Doctor's Review: Medicine on the Move

December 6, 2021
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On the road in old Quebec

It doesn’t get any better than the Charlevoix region

One of the most beautiful places in the country for an easy road trip is Charlevoix, the smallest tourist region in Quebec. Hard to get to except over rough roads until the 1970s, it is now just a comfortable one-hour drive from Quebec City.

The beautiful and now highly civilized Charlevoix region began life in fire and brimstone — 400 million years ago, a meteorite carved out a 58-kilometre wide crater. Today, from the village of Petite-Rivière-Saint-François to the mouth of the Saguenay Fjord, the rolling farmlands of the Laurentian foothills are dotted with picturesque towns and villages overlooking the vast 24-kilometre-wide St. Lawrence River. In 1989, UNESCO declared the entire area a World Biosphere Reserve.

Between June and October, you can book a tourist train from Quebec City to La Malbaie aboard the Train de Charlevoix (, a 125-kilometre scenic ride along the north shore of the St. Lawrence River, with some of the oldest towns and grandest landscapes anywhere. Here’s a sampling of what to see and do.

Baie St-Paul

Baie St-Paul is known as a hub for artists and artisans. It was painted by members of the Group of Seven and was the birthplace of the Cirque du Soleil. Stroll down rue St-Jean-Baptiste, stop in at some of the many small boutiques and art galleries, and catch an exhibition at the Museum of Contemporary Art (

If you have a taste for vintage games and nostalgia, browse the remarkable collection at Le Joker, 116 rue St-Jean-Baptiste. For beautiful items made from pure local wools and felts, visit Charlevoix Pure Laine ( at 69 rue St-Jean-Baptiste — you may even get to see the charming Solange Bessette work her knitting machine.

On the road to St-Urbain

From Baie St-Paul, take Route 138 north to 1167 Blvd. Mgr. de Laval. If you like cheese — or appreciate old memorabilia — Laiterie Charlevoix ( is a must. Their cheese is sold throughout Canada, so you may already know these three superstars: L’Origine, a mixed-rind, Reblochon-like soft cheese from old-breed La Canadienne cows’ milk; L’Hercule, a firm, cooked and aged washed-rind cheese somewhat between a Comté and a Gruyère; and Le 1608, a semi-firm, smooth-textured washed rind cheese also from La Canadienne cows. After sitting down for a tasting, walk over to the on-site milk museum to view a fabulous collection celebrating the glory days of the white stuff.

Back on 138 north, bear left at the gas station onto Route 381 and stop for a little agritourism at the Emu Farm (, 706 rue Saint-Édouard. With its flock of 400, this is the biggest emu farm in Canada. Raymonde Tremblay raises these big, kind of goofy-looking Australian birds to produce oil and meat products that you can sample at the small on-site boutique.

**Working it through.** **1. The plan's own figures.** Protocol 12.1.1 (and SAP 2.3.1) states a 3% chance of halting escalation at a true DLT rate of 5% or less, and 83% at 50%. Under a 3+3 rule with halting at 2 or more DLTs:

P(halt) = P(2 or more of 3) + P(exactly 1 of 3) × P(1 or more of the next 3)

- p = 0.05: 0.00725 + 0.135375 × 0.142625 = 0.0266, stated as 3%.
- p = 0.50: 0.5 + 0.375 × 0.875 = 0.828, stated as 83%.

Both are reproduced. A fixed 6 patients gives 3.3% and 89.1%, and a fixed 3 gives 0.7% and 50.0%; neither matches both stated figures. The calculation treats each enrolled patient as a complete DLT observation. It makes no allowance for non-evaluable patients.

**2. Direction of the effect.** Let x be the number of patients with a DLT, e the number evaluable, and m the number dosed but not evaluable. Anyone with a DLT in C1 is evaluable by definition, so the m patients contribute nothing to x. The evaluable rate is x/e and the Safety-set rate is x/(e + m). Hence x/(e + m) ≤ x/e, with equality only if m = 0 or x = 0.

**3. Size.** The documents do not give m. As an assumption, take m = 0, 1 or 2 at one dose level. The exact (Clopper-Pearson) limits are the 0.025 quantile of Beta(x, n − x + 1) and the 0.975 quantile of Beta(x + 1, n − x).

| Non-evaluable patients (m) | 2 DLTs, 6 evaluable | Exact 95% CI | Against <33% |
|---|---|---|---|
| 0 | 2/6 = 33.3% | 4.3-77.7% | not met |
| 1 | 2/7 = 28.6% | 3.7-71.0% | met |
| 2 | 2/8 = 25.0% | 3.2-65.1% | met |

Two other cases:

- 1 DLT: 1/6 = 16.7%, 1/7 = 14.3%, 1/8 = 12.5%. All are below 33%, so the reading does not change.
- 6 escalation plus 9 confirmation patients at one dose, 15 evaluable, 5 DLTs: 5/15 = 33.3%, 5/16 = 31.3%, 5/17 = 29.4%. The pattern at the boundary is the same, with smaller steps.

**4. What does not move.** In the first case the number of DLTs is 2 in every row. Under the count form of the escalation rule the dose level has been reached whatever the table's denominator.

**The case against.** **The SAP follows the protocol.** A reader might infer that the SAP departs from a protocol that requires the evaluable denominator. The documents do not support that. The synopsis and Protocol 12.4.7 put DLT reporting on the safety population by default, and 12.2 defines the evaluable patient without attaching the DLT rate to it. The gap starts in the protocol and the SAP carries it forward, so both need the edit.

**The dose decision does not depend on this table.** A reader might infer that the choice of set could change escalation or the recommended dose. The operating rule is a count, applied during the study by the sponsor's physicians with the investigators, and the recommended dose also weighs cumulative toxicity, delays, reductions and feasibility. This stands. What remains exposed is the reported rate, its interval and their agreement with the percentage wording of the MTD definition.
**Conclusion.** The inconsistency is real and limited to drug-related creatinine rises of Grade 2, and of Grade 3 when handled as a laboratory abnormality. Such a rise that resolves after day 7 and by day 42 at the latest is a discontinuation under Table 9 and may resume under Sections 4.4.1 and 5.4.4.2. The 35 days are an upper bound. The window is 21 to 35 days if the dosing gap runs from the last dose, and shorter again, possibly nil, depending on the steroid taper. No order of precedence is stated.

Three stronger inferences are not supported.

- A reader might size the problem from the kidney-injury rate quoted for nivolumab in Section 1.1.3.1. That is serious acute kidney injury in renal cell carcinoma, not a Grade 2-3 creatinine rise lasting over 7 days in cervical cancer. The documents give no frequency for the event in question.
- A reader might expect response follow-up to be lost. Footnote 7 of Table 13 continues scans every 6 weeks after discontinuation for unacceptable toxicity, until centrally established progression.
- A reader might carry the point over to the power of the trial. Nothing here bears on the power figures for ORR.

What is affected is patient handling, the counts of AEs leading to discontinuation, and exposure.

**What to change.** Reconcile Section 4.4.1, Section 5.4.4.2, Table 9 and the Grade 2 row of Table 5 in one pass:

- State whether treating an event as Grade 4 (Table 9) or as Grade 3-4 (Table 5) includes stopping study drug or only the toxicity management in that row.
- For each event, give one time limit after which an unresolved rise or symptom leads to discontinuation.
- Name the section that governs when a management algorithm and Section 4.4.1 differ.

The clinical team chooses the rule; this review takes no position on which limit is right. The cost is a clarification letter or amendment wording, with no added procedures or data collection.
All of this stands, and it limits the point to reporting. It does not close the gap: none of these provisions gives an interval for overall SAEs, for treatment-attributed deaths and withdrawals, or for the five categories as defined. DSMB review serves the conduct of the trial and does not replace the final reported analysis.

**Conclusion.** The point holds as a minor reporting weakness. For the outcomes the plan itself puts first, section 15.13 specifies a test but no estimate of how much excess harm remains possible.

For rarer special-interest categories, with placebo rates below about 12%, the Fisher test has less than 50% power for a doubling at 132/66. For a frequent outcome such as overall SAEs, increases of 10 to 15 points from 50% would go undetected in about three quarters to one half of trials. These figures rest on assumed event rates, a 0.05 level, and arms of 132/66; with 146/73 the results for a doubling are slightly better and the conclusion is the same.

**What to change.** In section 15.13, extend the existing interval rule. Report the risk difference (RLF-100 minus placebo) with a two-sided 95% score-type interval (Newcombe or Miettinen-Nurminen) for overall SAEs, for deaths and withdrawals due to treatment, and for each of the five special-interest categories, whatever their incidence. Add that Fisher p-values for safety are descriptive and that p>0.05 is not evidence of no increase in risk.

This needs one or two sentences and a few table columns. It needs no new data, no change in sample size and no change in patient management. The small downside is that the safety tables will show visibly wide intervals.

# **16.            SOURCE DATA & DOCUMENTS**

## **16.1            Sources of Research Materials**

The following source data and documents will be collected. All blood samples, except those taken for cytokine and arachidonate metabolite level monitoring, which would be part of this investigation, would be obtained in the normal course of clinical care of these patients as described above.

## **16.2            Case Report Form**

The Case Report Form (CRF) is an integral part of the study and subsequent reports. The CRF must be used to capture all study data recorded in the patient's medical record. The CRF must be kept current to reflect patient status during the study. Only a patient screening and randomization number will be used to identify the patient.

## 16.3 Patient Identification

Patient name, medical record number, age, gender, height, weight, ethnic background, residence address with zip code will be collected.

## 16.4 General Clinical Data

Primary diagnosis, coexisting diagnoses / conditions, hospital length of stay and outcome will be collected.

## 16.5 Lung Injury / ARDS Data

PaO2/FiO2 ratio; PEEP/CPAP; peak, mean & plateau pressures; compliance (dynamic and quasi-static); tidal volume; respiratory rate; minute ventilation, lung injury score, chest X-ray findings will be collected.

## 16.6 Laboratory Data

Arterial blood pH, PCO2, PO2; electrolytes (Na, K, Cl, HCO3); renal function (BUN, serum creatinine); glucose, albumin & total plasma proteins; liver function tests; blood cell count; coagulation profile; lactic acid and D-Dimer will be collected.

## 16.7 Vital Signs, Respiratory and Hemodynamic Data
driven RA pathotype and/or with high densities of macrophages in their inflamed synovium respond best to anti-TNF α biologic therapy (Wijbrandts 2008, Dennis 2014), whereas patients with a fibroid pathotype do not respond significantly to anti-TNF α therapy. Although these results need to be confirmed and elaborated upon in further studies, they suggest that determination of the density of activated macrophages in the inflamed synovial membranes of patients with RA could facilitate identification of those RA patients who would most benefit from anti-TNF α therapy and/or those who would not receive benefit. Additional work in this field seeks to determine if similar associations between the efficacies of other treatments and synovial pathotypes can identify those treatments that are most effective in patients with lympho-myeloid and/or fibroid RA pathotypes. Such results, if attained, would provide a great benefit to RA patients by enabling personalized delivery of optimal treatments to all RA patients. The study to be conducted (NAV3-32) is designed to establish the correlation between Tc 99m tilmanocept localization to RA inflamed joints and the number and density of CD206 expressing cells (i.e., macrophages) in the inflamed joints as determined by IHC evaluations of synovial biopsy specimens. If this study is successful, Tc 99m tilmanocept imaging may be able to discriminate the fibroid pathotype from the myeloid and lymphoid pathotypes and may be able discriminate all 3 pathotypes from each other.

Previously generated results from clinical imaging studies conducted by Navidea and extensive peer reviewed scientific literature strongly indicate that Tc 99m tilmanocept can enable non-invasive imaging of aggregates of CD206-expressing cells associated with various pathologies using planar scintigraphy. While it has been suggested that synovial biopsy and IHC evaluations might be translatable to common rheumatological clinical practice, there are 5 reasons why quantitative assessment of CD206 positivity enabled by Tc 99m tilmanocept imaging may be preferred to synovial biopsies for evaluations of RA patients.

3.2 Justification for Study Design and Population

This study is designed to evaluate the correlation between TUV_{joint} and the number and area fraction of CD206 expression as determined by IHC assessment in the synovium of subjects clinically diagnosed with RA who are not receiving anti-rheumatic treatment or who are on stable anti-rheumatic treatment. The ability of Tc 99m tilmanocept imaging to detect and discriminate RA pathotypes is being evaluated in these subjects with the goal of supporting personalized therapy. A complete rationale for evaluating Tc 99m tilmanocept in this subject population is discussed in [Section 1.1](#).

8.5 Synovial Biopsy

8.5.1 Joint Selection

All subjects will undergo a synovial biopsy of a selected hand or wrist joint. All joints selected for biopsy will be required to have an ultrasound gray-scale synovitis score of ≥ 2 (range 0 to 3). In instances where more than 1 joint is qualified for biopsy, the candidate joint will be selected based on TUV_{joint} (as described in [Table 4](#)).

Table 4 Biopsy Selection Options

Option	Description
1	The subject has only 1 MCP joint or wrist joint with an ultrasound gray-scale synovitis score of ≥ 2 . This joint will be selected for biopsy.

Emu oil is recommended for sensitive skin. It’s moisturizing, anti-inflammatory, non-comedogenic and hypo-allergenic.

L’Isle-aux Coudres

When Jacques Cartier discovered this small island in 1535, he named it for the many hazel trees called coudres that still grow there today. It’s known for great kite surfing and the spectacular sunsets from its western tip. With a population of only 1200, the island remains relatively untouched and quiet enough that you can drive or bike the 23-kilometre road around it in peace. Rent a bicycle, tandem, quadricycle or electric bike (, tour the historic wind-cum-watermill (, taste fine fruit ciders at Pednault ( and stop in for a down-home island lunch at the Boulangerie Bouchard, a local favourite since 1945.

The free car ferry ( takes 20 minutes or so, leaving from Saint-Joseph-de-la-Rive every half-hour and returning on the hour.

Whale watching on the St. Lawrence

Head east on 138 and enjoy gorgeous river views all the way up to Baie St-Catherine at the mouth of the Saguenay River, then board a relaxing cruise boat or adventurous Zodiac boat ( to see the lively population of minke, beluga, blue whales and seals in the waters of the Saguenay-St. Lawrence Marine Park.

La Malbaie

Samuel de Champlain named this lovely spot “the bad bay” in 1608 because of the low tides that prevented his ships from mooring there. Once known as Murray Bay, it was an international resort frequented by rich English Canadians and Americans who steamed upriver on the old “white boats” during the 19th and early 20th century. William Taft, US President from 1909 to 1913, had a summer home here until his death in 1930; his descendants still come up every year.

Beginning in 1928, Murray Bay and its sister hotel, The Tadoussac at the mouth of the Saguenay, were serviced, during the summer months, by three large, 350-foot passenger ships out of Montreal and Quebec City. The service continued until 1965. Now the Fairmont Le Manoir Richelieu (, the hotel continues to be a landmark on the cliffs of Pointe-au-Pic as it has been since it opened in 1898, offering a grand view of the ships that ply the river today.

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